The study of high-affinity
protein interactions with equilibrium
dissociation constants (KD) in the picomolar
range is of significant interest in many fields, but the characterization
of stoichiometry and free energy of such high-affinity binding can
be far from trivial. Analytical ultracentrifugation has long been
considered a gold standard in the study of protein interactions but
is typically applied to systems with micromolar KD. Here we present a new approach for the study of high-affinity
interactions using fluorescence detected sedimentation velocity analytical
ultracentrifugation (FDS-SV). Taking full advantage of the large data
sets in FDS-SV by direct boundary modeling with sedimentation coefficient
distributions c(s), we demonstrate detection and
hydrodynamic resolution of protein complexes at low picomolar concentrations.
We show how this permits the characterization of the antibody–antigen
interactions with low picomolar binding constants, 2 orders of magnitude
lower than previously achieved. The strongly size-dependent separation
and quantitation by concentration, size, and shape of free and complex
species in free solution by FDS-SV has significant potential for studying
high-affinity multistep and multicomponent protein assemblies.
The application of optical biosensors in the study of macromolecular interactions requires immobilization of one binding partner to the surface. It is often highly desirable that the immobilization is uniform and does not affect the thermodynamic and kinetic binding parameters to soluble ligands. To achieve this goal, a variety of sensor surfaces, coupling strategies and surface chemistries are available. Previously, we have introduced a technique for increasing the level of detail on the immobilized sites beyond an average affinity by determining the distribution of affinities and kinetic rate constants from families of binding and dissociation traces acquired at different concentrations of soluble ligand. In the present work, we explore how this affinity distribution analysis can be useful in the assessment and optimization of surface immobilization. With this goal, using an antibody-antigen interaction as a model system, we study the activity, thermodynamic and kinetic binding parameters, and heterogeneity of surface sites produced with different commonly used sensor surfaces, at different total surface densities and with direct immobilization or affinity capture.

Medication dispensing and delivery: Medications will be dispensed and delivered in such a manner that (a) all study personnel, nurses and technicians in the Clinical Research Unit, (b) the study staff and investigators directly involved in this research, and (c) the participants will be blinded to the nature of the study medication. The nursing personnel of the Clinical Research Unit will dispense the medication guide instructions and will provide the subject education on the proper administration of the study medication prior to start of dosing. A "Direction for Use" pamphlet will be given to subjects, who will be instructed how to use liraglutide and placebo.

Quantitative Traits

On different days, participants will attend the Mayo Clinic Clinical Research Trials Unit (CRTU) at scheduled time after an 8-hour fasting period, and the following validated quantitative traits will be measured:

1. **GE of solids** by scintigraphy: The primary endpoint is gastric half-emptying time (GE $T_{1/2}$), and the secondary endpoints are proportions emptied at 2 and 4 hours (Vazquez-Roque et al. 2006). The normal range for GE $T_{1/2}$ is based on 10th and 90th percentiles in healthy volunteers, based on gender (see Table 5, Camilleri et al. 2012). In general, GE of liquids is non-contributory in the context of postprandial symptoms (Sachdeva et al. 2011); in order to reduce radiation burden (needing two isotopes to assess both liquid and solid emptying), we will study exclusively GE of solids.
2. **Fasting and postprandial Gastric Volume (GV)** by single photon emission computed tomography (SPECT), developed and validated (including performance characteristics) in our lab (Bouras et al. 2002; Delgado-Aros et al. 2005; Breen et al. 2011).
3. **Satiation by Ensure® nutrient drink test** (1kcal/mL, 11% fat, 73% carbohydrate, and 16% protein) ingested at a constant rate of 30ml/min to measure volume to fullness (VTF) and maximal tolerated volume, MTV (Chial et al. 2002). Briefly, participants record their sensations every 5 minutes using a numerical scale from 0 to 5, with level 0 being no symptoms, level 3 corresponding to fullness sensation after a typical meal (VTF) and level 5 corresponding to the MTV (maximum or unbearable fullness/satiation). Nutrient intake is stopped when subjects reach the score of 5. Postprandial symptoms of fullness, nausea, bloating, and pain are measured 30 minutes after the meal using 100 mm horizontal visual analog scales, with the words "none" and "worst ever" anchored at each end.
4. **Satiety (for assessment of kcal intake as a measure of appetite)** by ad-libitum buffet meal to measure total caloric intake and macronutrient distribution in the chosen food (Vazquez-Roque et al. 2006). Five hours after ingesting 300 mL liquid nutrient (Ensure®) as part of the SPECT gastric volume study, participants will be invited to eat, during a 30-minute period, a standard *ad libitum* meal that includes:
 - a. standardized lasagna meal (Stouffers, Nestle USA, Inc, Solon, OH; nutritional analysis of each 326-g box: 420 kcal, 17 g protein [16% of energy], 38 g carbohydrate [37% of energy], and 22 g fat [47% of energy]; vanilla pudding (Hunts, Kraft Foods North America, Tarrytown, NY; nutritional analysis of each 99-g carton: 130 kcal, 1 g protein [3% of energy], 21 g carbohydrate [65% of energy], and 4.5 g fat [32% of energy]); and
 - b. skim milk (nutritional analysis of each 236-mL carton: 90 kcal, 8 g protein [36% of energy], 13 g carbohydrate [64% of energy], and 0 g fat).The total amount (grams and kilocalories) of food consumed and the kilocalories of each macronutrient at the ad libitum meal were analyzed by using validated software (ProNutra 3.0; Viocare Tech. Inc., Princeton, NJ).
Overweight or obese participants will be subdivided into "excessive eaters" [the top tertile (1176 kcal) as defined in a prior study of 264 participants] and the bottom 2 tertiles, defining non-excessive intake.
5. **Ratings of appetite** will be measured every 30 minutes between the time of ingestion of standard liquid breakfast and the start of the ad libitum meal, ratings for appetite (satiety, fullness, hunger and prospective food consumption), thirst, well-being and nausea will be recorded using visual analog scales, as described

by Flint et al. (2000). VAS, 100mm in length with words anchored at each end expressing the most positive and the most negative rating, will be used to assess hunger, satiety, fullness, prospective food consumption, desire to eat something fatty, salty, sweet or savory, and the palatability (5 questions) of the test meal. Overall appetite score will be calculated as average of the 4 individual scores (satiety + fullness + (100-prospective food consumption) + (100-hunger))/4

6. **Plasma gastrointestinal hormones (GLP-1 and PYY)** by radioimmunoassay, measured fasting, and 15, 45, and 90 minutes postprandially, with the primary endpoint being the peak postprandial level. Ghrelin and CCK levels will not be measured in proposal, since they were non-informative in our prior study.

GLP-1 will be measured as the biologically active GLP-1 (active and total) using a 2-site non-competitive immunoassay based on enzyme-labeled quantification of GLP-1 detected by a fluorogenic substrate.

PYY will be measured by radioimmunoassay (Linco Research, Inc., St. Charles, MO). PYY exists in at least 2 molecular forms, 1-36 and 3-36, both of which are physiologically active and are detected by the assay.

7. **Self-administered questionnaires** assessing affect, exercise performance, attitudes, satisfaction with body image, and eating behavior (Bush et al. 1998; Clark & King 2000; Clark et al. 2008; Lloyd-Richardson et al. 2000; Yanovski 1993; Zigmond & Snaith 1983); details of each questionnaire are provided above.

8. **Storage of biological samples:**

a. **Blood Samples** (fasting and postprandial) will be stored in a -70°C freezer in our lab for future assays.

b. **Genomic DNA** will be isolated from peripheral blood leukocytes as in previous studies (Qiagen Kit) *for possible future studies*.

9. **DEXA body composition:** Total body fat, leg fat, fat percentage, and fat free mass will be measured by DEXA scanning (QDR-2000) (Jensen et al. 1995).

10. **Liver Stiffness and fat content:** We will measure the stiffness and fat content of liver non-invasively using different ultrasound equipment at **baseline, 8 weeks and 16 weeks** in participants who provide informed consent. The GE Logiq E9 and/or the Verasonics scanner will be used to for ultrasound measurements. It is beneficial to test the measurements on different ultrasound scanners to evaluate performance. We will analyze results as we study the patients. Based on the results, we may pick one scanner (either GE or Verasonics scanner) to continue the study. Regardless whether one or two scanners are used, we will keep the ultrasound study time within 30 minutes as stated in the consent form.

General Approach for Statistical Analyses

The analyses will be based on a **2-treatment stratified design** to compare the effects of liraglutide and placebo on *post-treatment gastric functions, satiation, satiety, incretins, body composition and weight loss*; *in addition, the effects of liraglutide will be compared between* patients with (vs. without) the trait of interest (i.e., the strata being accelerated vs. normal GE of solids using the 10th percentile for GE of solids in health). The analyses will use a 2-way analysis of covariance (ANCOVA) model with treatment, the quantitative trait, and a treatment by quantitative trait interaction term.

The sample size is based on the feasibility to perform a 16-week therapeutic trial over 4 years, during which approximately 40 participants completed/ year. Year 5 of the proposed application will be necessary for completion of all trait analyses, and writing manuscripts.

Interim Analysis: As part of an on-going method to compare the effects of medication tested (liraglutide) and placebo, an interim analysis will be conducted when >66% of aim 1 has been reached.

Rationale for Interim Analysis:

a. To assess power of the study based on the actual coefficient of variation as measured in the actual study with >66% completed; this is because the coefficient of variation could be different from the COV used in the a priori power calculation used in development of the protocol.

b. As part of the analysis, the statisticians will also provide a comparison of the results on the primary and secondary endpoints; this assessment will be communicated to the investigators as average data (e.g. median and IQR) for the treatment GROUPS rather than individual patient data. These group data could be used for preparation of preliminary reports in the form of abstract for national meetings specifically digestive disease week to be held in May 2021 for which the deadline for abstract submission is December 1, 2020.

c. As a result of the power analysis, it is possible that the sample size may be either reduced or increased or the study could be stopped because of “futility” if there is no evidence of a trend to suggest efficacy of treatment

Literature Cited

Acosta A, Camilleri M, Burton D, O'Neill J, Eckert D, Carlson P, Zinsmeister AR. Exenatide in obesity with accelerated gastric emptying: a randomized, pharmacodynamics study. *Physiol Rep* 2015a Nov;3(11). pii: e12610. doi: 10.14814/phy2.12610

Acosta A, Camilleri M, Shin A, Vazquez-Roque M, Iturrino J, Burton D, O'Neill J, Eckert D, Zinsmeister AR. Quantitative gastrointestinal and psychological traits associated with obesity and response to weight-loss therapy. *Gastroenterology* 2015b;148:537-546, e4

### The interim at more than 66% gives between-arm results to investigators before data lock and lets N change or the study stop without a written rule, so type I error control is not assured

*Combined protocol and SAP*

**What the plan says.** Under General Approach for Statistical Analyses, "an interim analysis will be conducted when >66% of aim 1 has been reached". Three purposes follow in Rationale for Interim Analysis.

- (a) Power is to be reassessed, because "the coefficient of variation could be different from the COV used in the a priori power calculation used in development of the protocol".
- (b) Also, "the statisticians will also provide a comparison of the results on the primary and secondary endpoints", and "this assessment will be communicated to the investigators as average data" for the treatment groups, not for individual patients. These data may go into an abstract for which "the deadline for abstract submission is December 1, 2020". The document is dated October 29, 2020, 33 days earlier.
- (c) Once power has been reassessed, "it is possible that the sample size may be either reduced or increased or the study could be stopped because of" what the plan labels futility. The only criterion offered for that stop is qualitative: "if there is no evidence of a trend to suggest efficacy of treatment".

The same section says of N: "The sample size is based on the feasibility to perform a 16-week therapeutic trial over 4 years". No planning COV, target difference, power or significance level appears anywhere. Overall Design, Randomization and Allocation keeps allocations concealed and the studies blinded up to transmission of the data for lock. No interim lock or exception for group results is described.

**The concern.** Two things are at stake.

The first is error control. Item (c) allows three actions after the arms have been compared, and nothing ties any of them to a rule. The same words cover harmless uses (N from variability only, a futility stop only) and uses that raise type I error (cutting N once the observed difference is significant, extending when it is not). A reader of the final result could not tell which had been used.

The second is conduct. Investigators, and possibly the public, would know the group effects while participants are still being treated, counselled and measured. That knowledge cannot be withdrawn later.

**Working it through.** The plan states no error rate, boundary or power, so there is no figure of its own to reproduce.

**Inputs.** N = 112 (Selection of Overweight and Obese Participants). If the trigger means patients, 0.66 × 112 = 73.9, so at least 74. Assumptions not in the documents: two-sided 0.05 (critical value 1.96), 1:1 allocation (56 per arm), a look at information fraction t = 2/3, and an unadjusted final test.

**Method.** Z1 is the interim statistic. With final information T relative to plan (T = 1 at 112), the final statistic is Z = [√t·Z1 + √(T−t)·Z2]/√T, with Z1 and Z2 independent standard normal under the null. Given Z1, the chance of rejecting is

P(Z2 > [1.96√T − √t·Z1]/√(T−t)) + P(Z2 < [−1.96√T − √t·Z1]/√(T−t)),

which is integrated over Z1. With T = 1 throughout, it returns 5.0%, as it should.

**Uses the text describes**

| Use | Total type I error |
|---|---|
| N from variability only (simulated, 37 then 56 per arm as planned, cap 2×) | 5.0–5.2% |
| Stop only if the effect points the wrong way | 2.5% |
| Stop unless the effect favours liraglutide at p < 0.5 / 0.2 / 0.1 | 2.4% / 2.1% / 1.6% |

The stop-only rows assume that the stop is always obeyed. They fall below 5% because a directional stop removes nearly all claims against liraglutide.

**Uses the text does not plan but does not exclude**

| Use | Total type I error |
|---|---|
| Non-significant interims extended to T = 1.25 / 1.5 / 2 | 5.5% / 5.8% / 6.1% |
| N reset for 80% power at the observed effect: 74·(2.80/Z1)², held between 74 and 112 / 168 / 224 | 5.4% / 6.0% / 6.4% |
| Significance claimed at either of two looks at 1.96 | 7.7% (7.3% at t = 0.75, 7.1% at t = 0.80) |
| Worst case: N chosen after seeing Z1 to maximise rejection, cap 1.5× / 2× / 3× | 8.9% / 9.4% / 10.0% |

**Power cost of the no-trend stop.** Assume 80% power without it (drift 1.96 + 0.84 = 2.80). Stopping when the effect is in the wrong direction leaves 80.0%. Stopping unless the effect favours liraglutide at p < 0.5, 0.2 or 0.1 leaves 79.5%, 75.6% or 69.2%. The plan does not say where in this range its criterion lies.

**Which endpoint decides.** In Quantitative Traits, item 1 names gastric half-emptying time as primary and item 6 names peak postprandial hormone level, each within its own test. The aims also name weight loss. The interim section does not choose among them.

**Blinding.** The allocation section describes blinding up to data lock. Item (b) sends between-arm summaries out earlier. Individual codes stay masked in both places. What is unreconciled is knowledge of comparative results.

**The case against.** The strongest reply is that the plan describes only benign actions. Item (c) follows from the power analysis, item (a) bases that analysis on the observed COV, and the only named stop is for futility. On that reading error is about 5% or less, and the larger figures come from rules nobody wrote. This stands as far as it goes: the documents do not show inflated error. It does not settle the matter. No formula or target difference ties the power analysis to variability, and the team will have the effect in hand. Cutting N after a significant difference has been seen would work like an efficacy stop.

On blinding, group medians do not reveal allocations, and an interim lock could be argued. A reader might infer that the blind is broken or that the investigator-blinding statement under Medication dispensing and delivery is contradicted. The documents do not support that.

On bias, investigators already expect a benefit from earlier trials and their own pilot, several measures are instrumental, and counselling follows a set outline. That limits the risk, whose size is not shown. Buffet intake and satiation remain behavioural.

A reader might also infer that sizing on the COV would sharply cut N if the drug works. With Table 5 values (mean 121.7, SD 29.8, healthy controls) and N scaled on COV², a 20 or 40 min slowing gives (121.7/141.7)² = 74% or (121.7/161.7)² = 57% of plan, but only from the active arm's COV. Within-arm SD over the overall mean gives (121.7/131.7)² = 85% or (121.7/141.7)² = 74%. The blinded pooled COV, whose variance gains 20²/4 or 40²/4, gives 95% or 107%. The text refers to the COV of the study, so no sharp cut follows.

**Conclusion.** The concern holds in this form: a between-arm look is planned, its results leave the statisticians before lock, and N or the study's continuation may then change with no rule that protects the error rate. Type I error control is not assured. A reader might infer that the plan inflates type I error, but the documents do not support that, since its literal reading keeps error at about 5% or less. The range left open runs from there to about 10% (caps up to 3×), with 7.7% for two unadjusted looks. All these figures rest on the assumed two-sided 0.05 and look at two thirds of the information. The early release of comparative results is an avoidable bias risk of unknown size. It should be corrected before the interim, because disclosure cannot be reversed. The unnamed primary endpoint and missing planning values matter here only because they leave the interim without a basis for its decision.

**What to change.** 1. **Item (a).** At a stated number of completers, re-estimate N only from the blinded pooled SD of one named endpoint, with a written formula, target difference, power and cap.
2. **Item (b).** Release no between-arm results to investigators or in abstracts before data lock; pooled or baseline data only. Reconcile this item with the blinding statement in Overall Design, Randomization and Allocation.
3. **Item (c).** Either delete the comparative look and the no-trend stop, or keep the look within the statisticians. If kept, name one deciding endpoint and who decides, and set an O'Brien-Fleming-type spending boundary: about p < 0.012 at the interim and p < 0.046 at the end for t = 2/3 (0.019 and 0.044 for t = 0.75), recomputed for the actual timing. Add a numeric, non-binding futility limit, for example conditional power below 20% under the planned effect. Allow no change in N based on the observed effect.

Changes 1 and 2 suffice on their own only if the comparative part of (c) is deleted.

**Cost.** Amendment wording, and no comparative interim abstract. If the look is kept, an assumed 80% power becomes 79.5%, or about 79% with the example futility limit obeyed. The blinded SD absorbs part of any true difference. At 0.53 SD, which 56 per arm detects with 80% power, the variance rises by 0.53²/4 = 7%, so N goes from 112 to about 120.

Spiroplasma melliferum is a wall-less bacterium with dynamic helical geometry. This organism is geometrically well defined and internally well ordered, and has an exceedingly small genome. Individual cells are chemotactic, polar, and swim actively. Their dynamic helicity can be traced at the molecular level to a highly ordered linear motor (composed essentially of the proteins fib and MreB) that is positioned on a defined helical line along the internal face of the cell’s membrane. Using an array of complementary, informationally overlapping approaches, we have taken advantage of this uniquely simple, near-minimal life-form and its helical geometry to analyze the copy numbers of Spiroplasma’s essential parts, as well as to elucidate how these components are spatially organized to subserve the whole living cell. Scanning transmission electron microscopy (STEM) was used to measure the mass-per-length and mass-per-area of whole cells, membrane fractions, intact cytoskeletons and cytoskeletal components. These local data were fit into whole-cell geometric parameters determined by a variety of light microscopy modalities. Hydrodynamic data obtained by analytical ultracentrifugation allowed computation of the hydration state of whole living cells, for which the relative amounts of protein, lipid, carbohydrate, DNA, and RNA were also estimated analytically. Finally, ribosome and RNA content, genome size and gene expression were also estimated (using stereology, spectroscopy and 2D-gel analysis, respectively). Taken together, the results provide a general framework for a minimal inventory and arrangement of the major cellular components needed to support life.